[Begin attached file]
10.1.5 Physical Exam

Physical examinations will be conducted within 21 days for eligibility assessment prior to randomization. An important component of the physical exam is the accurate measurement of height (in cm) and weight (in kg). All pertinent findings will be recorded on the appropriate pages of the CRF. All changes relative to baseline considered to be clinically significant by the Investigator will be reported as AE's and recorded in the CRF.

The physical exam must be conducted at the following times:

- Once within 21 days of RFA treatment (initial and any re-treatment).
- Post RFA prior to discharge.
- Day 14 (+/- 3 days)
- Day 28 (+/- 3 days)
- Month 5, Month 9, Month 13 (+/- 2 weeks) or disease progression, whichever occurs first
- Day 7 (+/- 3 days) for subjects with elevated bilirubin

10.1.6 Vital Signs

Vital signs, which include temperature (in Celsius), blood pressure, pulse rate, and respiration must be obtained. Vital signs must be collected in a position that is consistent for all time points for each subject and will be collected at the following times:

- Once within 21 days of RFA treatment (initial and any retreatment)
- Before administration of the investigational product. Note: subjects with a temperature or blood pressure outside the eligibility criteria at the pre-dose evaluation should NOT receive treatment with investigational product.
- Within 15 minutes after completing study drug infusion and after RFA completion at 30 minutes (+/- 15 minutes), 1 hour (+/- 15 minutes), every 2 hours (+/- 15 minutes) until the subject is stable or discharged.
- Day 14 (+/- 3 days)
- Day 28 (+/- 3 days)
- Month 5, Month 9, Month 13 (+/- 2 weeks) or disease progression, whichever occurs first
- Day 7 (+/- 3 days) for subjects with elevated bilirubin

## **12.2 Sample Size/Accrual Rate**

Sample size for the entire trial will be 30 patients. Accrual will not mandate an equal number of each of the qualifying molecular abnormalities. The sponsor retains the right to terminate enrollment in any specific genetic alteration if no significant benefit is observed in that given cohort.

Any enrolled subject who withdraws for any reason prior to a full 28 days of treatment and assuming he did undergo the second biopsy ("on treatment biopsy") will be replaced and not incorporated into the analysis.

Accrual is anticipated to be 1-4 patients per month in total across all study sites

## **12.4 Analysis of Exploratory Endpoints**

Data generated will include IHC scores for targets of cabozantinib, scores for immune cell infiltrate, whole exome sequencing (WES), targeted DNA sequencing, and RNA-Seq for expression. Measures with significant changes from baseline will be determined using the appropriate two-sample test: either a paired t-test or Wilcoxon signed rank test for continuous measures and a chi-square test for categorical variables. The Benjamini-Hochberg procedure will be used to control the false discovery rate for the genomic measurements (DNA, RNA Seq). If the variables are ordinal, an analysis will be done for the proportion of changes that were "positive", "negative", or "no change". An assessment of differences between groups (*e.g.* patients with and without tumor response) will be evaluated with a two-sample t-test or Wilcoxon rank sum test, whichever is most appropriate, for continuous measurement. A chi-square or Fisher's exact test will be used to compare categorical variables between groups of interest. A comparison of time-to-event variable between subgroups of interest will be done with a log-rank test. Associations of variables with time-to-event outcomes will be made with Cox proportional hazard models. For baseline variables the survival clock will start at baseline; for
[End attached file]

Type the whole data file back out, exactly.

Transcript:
10.1.5 Physical Exam

Physical examinations will be conducted within 21 days for eligibility assessment prior to randomization. An important component of the physical exam is the accurate measurement of height (in cm) and weight (in kg). All pertinent findings will be recorded on the appropriate pages of the CRF. All changes relative to baseline considered to be clinically significant by the Investigator will be reported as AE's and recorded in the CRF.

The physical exam must be conducted at the following times:

- Once within 21 days of RFA treatment (initial and any re-treatment).
- Post RFA prior to discharge.
- Day 14 (+/- 3 days)
- Day 28 (+/- 3 days)
- Month 5, Month 9, Month 13 (+/- 2 weeks) or disease progression, whichever occurs first
- Day 7 (+/- 3 days) for subjects with elevated bilirubin

10.1.6 Vital Signs

Vital signs, which include temperature (in Celsius), blood pressure, pulse rate, and respiration must be obtained. Vital signs must be collected in a position that is consistent for all time points for each subject and will be collected at the following times:

- Once within 21 days of RFA treatment (initial and any retreatment)
- Before administration of the investigational product. Note: subjects with a temperature or blood pressure outside the eligibility criteria at the pre-dose evaluation should NOT receive treatment with investigational product.
- Within 15 minutes after completing study drug infusion and after RFA completion at 30 minutes (+/- 15 minutes), 1 hour (+/- 15 minutes), every 2 hours (+/- 15 minutes) until the subject is stable or discharged.
- Day 14 (+/- 3 days)
- Day 28 (+/- 3 days)
- Month 5, Month 9, Month 13 (+/- 2 weeks) or disease progression, whichever occurs first
- Day 7 (+/- 3 days) for subjects with elevated bilirubin

## **12.2 Sample Size/Accrual Rate**

Sample size for the entire trial will be 30 patients. Accrual will not mandate an equal number of each of the qualifying molecular abnormalities. The sponsor retains the right to terminate enrollment in any specific genetic alteration if no significant benefit is observed in that given cohort.

Any enrolled subject who withdraws for any reason prior to a full 28 days of treatment and assuming he did undergo the second biopsy ("on treatment biopsy") will be replaced and not incorporated into the analysis.

Accrual is anticipated to be 1-4 patients per month in total across all study sites

## **12.4 Analysis of Exploratory Endpoints**

Data generated will include IHC scores for targets of cabozantinib, scores for immune cell infiltrate, whole exome sequencing (WES), targeted DNA sequencing, and RNA-Seq for expression. Measures with significant changes from baseline will be determined using the appropriate two-sample test: either a paired t-test or Wilcoxon signed rank test for continuous measures and a chi-square test for categorical variables. The Benjamini-Hochberg procedure will be used to control the false discovery rate for the genomic measurements (DNA, RNA Seq). If the variables are ordinal, an analysis will be done for the proportion of changes that were "positive", "negative", or "no change". An assessment of differences between groups (*e.g.* patients with and without tumor response) will be evaluated with a two-sample t-test or Wilcoxon rank sum test, whichever is most appropriate, for continuous measurement. A chi-square or Fisher's exact test will be used to compare categorical variables between groups of interest. A comparison of time-to-event variable between subgroups of interest will be done with a log-rank test. Associations of variables with time-to-event outcomes will be made with Cox proportional hazard models. For baseline variables the survival clock will start at baseline; for